Development of sensor systems and algorithms for high-resolution subsurface and subcanopy characterization.
The goal of traditional remote sensing systems has been retrieval of surface, subsurface, and above-ground properties of the Earth. Electromagnetic imaging, in general, and radar remote sensing, in particular, are key components of an effective exploration and observation strategy, due to the strong relationships of the measurements with geometric and compositional properties of the observed landscape and object.
Electromagnetic scattering from rough surfaces (e.g., soil, ice) and from random media (e.g., forests) are treated as the building blocks of radar remote sensing. Layered rough surfaces are of particular interest, because they are representative models for many naturally occurring surface and subsurface structures such as layered soil and multi-year ice. Current research within MiXIL is focusing on the development of fast and accurate forward models for electromagnetic scattering by layered random rough surfaces and the corresponding inversion algorithms capable of accurately retrieving the subsurface parameters.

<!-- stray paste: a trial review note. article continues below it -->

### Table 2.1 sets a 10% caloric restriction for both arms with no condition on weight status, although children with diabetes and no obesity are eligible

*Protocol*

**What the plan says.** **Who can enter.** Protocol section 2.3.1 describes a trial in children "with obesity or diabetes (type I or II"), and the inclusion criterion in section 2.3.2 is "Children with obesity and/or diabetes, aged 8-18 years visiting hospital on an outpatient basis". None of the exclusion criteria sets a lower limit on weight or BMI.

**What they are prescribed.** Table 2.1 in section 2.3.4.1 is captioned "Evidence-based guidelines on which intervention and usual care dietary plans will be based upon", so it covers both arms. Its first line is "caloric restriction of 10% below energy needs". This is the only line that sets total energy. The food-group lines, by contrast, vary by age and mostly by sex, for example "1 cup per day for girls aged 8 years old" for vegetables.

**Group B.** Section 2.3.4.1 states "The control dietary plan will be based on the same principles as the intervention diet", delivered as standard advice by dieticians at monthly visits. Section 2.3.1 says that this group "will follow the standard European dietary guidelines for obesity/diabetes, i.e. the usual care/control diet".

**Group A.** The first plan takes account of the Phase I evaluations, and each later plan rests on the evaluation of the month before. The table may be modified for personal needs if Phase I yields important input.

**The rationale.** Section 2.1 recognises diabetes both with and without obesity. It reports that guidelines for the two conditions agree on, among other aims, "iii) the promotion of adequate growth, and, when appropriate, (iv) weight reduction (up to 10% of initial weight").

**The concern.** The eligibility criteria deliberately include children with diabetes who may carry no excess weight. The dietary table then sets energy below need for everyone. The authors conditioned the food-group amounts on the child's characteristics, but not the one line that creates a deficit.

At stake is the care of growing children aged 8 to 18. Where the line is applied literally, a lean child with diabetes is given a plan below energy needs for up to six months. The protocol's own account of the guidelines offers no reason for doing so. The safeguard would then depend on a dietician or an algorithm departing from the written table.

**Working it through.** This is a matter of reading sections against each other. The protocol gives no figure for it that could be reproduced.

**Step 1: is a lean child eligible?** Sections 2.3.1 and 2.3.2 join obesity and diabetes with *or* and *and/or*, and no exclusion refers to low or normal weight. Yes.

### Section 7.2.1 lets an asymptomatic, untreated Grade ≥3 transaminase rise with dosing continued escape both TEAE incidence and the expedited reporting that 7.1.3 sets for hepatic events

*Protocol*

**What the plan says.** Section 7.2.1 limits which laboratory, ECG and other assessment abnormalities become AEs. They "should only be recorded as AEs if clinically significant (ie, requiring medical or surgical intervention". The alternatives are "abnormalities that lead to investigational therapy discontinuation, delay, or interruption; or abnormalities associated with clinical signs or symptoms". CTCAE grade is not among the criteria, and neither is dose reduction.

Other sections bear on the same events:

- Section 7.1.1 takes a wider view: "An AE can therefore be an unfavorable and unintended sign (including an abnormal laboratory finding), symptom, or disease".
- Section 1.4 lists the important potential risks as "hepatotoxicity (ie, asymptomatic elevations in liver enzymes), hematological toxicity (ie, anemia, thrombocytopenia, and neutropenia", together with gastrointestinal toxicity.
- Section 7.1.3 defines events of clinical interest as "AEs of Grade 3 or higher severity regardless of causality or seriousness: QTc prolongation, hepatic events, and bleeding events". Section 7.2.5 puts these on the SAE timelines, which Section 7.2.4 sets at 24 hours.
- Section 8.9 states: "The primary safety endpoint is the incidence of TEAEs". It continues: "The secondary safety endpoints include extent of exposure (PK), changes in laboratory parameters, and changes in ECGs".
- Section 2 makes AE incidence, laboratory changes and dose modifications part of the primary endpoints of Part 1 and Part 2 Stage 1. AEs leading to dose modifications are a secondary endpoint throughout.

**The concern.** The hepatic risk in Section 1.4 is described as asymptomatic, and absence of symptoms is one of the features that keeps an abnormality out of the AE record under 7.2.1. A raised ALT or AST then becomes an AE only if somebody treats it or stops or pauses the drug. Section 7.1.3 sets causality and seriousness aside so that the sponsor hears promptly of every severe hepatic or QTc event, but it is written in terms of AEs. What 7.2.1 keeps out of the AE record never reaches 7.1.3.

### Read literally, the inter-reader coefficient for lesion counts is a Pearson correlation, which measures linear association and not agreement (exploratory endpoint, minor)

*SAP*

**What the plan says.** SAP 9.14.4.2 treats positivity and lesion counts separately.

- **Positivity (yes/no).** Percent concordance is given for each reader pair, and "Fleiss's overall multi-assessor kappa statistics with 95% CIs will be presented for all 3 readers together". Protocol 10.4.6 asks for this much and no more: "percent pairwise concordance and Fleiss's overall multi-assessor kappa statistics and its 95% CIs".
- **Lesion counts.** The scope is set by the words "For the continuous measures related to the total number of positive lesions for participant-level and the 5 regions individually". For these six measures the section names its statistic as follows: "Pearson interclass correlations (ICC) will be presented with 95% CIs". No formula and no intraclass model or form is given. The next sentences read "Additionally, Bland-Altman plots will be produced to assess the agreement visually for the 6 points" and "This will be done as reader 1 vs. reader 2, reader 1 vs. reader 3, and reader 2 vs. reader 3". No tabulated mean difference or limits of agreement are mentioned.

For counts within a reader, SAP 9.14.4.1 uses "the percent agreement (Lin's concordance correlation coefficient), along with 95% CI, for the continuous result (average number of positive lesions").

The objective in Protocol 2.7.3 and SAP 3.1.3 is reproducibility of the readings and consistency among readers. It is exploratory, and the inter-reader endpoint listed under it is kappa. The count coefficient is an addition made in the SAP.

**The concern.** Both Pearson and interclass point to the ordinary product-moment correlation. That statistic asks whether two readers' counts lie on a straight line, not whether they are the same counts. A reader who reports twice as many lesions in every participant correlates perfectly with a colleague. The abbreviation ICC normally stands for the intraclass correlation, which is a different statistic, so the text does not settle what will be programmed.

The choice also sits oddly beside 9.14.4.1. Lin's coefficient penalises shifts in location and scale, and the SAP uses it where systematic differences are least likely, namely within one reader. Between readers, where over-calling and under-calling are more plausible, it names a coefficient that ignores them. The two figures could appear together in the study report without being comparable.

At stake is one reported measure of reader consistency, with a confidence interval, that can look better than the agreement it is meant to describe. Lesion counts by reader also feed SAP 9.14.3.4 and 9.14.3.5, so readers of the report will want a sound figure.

A forward model of scattering from discrete random media representing the root structures and other inhomogeneities is required to study their impact on the evaluation of backscattering cross section. (Duan & Moghaddam, 2011)
- X. Duan, M. Moghaddam, Vector Electromagnetic Scattering From Layered Rough Surfaces With Buried Discrete Random Media For Subsurface And Root-Zone Soil Moisture Sensing, Proc. IEEE-IGARSS, July 2011, Vancouver, BC, Canada. (Winner of Student Paper Contest First Prize)
- X. Duan, M. Moghaddam. Bistatic Vector 3-D Scattering From Layered Rough Surfaces Using Stabilized Extended Boundary Condition Method’,IEEE Transaction on Geoscience and Remote Sensing, vol. 50, no. 1, pp. 87 - 103, 2012
- A. Tabatabaeenejad, M. Burgin, and M. Moghaddam, Potential of L-band Radar for Retrieval of Canopy and Subcanopy Parameters of Boreal Forests. IEEE Trans. Geosci. Remote Sensing, vol. 50, no. 6, pp. 2150-2160, June 2012.